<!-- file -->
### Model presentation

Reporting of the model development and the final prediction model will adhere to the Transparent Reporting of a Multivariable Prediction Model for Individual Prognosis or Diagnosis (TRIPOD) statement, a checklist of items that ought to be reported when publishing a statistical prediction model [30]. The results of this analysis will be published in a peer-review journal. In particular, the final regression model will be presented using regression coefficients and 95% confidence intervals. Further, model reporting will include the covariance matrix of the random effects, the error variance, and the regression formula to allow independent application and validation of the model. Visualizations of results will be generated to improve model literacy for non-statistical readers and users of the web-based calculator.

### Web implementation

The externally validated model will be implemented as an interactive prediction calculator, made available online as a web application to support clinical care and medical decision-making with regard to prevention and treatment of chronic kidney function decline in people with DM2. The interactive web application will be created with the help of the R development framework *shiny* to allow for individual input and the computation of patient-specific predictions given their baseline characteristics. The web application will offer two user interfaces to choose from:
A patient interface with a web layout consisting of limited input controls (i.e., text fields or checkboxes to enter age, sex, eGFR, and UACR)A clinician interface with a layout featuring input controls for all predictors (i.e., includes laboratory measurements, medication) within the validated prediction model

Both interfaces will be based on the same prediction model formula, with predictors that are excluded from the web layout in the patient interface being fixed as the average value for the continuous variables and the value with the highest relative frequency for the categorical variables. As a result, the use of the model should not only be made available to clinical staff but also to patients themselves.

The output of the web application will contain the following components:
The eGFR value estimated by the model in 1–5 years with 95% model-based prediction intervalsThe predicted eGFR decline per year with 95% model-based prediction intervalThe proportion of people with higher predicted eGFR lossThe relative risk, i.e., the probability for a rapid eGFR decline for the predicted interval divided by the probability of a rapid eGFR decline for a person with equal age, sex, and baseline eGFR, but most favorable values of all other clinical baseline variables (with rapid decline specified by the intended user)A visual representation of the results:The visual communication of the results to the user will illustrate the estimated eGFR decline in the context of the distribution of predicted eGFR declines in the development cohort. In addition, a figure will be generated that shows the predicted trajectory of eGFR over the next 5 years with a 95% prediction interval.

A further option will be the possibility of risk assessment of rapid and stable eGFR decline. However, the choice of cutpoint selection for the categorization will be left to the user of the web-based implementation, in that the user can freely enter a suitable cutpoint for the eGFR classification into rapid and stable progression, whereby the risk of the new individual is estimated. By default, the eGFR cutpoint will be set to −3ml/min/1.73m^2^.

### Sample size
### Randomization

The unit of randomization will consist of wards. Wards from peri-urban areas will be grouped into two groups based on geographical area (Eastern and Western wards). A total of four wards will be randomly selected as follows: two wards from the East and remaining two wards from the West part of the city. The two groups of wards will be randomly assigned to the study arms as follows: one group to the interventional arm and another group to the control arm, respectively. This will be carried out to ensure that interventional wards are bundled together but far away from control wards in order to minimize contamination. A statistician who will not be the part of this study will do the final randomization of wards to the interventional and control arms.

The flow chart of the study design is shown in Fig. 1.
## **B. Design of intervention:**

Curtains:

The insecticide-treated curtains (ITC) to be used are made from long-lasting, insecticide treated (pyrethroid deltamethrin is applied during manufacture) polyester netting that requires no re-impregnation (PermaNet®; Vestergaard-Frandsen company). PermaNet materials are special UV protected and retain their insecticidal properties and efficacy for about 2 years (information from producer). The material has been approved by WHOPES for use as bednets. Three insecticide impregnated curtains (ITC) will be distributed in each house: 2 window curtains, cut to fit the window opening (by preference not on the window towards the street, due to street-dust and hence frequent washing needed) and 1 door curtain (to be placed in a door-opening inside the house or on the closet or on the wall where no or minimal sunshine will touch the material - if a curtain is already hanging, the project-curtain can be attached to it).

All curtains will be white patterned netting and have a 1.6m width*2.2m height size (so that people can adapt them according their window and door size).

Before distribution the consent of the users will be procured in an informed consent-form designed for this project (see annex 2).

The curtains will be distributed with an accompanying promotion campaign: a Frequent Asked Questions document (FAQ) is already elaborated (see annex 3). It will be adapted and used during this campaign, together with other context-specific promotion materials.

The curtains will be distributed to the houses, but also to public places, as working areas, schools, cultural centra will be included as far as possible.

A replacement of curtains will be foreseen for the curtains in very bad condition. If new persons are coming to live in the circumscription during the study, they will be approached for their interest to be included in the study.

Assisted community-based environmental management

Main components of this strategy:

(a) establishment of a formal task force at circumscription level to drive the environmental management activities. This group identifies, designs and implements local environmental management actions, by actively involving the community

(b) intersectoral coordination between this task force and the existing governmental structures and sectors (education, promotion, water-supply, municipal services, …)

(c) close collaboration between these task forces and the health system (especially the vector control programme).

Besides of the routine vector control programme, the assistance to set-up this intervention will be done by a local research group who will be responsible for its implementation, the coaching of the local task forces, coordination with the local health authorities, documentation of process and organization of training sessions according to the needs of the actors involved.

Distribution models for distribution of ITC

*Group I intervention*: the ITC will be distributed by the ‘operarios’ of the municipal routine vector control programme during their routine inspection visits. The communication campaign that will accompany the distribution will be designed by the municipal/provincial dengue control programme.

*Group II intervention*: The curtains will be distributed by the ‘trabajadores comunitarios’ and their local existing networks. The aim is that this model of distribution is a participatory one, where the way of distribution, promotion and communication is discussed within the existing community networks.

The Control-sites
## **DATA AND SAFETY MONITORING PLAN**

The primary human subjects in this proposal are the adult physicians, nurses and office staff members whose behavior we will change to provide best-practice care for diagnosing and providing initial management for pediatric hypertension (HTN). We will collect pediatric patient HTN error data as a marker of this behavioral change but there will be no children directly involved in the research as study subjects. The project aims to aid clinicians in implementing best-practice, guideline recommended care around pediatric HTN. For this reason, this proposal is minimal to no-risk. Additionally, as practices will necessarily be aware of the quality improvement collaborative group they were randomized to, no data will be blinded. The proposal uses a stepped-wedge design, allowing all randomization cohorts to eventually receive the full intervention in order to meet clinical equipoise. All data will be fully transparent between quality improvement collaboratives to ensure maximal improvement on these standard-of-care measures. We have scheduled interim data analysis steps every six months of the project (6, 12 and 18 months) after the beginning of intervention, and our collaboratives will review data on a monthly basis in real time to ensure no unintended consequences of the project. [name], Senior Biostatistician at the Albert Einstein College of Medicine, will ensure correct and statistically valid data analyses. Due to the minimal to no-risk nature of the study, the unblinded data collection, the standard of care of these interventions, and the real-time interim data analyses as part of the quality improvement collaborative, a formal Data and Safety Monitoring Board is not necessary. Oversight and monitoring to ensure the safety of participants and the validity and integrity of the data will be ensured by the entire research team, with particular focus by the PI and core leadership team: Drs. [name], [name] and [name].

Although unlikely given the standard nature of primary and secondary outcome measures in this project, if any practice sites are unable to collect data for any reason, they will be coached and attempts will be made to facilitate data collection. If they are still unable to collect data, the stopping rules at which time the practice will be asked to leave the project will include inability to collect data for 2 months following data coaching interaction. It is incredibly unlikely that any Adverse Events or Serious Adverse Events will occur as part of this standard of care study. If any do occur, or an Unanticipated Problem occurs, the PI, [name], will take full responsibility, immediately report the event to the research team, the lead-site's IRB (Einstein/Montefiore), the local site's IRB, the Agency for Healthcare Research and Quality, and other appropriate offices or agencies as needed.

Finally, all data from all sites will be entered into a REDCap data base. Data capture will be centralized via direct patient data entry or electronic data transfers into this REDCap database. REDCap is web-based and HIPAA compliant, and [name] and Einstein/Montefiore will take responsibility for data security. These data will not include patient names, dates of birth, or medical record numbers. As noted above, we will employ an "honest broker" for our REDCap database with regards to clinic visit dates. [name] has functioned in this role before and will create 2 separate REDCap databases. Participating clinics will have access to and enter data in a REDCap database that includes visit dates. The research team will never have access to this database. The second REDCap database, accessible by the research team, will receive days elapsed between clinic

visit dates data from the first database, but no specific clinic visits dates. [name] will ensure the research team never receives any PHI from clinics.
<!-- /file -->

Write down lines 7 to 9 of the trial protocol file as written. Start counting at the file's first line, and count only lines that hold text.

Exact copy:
The output of the web application will contain the following components:
The eGFR value estimated by the model in 1–5 years with 95% model-based prediction intervalsThe predicted eGFR decline per year with 95% model-based prediction intervalThe proportion of people with higher predicted eGFR lossThe relative risk, i.e., the probability for a rapid eGFR decline for the predicted interval divided by the probability of a rapid eGFR decline for a person with equal age, sex, and baseline eGFR, but most favorable values of all other clinical baseline variables (with rapid decline specified by the intended user)A visual representation of the results:The visual communication of the results to the user will illustrate the estimated eGFR decline in the context of the distribution of predicted eGFR declines in the development cohort. In addition, a figure will be generated that shows the predicted trajectory of eGFR over the next 5 years with a 95% prediction interval.

A further option will be the possibility of risk assessment of rapid and stable eGFR decline. However, the choice of cutpoint selection for the categorization will be left to the user of the web-based implementation, in that the user can freely enter a suitable cutpoint for the eGFR classification into rapid and stable progression, whereby the risk of the new individual is estimated. By default, the eGFR cutpoint will be set to −3ml/min/1.73m^2^.